19. An apparatus as defined in claim 1, wherein the platelet activating agent is present at a concentration of between about 1 nM and about 200 nM.
20. An apparatus as defined in claim 1, wherein at least one of said cells has no platelet activating agent.
21. An apparatus for performing a platelet functionality test on a citrated blood sample containing platelets using a plunger sensor technique, said apparatus comprising a plurality of test cells, said cells being adapted for receiving an aliquot portion of said sample, wherein each of said cells comprises a platelet function restoration agent, an anticoagulant agent, wherein said anticoagulant agent excludes any agent which serves to chelate calcium ions, and a clotting reagent, and wherein at least one of the cells comprises a platelet activating agent, and wherein a relative clotting time is determined for each of said aliquot portions and wherein the relative clotting times of said aliquot portions in said cells are determinative of the platelet functionality of said sample.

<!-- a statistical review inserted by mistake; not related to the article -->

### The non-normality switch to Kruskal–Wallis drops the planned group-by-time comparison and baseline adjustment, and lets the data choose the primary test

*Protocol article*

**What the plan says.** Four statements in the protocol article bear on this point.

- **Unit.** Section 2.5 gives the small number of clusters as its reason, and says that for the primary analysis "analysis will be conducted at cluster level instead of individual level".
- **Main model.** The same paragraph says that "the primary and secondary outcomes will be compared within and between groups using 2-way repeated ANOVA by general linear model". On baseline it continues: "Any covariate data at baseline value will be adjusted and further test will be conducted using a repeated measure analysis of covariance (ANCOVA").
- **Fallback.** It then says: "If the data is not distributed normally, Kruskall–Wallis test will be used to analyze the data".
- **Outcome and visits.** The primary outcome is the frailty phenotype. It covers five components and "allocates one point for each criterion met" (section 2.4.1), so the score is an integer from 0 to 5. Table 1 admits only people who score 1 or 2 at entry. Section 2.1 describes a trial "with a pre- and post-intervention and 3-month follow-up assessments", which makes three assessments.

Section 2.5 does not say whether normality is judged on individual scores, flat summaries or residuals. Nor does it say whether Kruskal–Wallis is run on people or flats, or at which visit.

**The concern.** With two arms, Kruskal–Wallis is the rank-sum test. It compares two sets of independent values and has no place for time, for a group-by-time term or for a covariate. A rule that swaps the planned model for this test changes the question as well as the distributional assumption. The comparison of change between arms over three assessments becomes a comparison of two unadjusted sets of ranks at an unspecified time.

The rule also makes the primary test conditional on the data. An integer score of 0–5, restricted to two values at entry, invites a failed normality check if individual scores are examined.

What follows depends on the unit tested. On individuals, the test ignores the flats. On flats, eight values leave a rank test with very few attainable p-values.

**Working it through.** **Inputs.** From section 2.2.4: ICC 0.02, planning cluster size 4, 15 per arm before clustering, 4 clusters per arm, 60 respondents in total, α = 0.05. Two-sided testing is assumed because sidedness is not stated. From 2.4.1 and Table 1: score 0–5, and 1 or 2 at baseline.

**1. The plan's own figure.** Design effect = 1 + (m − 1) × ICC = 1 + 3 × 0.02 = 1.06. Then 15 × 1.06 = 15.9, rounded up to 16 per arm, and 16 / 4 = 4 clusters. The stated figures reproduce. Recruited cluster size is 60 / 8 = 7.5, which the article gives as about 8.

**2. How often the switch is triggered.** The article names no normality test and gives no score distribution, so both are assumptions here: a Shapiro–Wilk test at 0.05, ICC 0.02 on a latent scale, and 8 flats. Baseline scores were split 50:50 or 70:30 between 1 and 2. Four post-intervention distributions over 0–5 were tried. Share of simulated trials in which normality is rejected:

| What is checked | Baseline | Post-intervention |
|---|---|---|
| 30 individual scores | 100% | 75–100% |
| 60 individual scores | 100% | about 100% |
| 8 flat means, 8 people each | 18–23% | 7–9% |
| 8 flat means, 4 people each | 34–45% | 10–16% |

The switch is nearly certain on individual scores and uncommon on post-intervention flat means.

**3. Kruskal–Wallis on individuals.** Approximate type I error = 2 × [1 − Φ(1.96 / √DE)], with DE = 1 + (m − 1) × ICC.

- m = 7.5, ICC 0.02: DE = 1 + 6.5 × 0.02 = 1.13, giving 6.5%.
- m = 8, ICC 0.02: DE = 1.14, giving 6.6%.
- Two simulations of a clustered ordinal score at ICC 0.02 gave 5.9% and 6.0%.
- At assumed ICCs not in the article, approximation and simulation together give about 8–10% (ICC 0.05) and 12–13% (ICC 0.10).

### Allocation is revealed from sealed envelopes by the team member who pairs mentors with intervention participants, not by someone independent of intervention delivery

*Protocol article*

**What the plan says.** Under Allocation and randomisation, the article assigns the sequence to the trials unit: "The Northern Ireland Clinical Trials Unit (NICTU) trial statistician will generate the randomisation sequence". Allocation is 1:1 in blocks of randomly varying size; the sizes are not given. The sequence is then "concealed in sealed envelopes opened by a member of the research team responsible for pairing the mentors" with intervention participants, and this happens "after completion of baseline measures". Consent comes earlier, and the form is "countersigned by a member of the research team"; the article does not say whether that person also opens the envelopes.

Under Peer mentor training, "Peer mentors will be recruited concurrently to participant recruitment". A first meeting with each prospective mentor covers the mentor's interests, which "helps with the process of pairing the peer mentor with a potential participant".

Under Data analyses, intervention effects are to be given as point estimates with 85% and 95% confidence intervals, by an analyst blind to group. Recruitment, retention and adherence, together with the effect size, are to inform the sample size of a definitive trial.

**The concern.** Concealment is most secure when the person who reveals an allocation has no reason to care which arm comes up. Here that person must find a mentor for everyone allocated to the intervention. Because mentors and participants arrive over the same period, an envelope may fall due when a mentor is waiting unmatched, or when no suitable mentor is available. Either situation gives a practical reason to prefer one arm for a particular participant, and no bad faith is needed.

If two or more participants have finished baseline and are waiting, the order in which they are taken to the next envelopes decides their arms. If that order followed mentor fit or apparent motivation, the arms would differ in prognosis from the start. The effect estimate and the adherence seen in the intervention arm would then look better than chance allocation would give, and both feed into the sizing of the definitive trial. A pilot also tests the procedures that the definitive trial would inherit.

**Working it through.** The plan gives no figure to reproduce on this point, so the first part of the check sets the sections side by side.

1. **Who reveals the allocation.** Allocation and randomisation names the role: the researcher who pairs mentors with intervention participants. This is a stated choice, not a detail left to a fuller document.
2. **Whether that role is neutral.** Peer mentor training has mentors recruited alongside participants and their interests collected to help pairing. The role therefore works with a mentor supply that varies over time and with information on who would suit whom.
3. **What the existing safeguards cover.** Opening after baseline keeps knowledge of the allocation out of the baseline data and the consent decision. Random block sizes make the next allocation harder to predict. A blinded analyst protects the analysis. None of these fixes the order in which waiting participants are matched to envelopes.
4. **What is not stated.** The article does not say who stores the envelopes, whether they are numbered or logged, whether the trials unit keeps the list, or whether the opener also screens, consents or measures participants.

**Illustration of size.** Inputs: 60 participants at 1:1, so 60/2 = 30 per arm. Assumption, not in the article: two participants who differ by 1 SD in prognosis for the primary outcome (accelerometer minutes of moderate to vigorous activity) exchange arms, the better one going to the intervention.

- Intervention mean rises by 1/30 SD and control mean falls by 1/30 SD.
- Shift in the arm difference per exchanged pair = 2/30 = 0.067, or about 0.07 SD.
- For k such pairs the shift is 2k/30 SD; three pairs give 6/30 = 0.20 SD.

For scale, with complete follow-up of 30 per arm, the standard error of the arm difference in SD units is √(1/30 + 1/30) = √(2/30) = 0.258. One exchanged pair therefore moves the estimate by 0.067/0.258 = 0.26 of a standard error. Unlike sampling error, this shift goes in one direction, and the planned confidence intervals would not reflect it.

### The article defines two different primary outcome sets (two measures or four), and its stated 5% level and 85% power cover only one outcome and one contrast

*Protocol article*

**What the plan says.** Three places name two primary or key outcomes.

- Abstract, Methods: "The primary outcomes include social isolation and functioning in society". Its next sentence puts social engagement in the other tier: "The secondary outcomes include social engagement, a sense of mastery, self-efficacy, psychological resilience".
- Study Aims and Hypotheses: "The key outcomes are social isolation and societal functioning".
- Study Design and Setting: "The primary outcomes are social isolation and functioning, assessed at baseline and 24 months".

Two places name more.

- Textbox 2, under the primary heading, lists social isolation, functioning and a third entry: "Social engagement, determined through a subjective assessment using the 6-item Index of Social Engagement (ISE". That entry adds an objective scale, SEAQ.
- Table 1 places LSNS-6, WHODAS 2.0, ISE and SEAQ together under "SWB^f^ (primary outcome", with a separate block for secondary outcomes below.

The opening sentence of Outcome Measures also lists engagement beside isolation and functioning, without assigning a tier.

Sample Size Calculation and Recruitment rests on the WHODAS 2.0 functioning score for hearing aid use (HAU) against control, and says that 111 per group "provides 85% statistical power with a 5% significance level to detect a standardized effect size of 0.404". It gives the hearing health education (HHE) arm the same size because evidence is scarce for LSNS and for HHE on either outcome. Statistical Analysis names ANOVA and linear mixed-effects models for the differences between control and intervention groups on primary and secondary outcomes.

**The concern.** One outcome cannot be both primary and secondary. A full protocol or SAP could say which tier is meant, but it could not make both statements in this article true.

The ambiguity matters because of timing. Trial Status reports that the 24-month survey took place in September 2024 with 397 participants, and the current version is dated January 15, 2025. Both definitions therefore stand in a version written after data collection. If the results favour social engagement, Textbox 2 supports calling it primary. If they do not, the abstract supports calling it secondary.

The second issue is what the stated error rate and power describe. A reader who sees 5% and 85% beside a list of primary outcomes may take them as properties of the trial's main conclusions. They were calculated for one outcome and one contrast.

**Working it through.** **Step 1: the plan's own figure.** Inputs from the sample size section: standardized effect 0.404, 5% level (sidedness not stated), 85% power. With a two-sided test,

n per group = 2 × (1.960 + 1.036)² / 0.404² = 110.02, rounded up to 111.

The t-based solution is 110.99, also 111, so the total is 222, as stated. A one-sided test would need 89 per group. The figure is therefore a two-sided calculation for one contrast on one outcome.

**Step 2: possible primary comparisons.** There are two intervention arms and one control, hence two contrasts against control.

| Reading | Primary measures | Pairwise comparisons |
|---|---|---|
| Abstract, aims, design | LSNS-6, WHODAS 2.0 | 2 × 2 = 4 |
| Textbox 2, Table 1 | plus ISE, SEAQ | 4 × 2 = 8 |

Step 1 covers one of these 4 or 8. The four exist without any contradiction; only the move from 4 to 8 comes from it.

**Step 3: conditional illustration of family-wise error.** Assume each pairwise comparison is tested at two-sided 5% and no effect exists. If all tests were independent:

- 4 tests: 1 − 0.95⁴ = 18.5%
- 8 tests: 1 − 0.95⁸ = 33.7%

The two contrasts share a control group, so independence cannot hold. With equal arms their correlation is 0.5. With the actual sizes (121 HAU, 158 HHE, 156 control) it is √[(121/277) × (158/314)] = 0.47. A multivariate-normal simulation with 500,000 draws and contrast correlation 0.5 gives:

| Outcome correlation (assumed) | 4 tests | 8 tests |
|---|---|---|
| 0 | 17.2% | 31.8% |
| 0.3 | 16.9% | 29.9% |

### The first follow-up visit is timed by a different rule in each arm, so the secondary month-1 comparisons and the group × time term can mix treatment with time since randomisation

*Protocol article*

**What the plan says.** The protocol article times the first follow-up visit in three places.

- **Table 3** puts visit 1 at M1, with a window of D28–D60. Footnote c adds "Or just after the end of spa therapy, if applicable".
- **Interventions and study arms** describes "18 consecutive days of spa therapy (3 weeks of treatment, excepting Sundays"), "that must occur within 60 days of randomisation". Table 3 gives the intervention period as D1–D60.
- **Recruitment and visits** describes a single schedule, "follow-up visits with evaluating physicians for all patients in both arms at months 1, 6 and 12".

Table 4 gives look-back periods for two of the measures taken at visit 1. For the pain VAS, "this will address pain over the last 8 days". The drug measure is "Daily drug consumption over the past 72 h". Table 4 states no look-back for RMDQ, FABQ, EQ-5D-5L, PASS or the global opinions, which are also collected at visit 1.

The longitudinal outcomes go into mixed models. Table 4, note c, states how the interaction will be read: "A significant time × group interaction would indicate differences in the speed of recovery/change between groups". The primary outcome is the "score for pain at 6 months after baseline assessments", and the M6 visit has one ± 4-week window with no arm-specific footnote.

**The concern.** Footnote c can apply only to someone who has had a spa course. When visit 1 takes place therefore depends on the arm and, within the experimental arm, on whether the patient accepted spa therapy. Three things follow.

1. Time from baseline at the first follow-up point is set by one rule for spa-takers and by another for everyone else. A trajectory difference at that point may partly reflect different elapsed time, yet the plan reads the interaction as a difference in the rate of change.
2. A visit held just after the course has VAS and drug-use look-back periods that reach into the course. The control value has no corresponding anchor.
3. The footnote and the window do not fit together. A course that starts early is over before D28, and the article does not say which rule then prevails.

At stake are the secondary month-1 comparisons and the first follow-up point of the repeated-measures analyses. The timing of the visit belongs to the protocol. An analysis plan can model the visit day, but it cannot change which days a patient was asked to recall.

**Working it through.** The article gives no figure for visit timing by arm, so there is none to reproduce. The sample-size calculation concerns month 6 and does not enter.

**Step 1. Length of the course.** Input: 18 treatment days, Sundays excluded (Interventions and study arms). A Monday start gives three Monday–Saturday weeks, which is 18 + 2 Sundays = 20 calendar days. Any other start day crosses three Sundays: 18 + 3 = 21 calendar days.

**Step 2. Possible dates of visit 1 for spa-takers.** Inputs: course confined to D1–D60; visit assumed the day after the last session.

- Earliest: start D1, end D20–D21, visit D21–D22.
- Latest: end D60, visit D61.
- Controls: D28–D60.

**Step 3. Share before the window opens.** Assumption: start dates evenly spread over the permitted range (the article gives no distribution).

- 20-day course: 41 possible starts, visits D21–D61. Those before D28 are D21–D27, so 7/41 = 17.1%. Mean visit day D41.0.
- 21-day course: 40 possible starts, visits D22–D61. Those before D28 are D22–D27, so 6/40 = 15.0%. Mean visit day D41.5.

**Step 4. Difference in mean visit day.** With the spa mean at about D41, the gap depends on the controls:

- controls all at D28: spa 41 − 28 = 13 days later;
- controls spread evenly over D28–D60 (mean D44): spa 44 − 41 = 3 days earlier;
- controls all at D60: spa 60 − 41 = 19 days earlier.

22. An apparatus for performing a platelet functionality test on a citrated blood sample containing platelets, said apparatus comprising a plurality of test cells, said cells being adapted for receiving an aliquot portion of said sample, wherein each of said cells comprises heparin, kaolin, and a sufficient quantity of calcium chloride to achieve optimal platelet function in the blood sample, and wherein at least one of the cells comprises 1-0-alkyl-2-acetyl-sn-glyceryl-3-phosphorylcholine, and wherein a relative clotting time is determined for each of said aliquot portions and wherein the relative clotting times of said aliquot portions in said cells are determinative of the platelet functionality of said sample.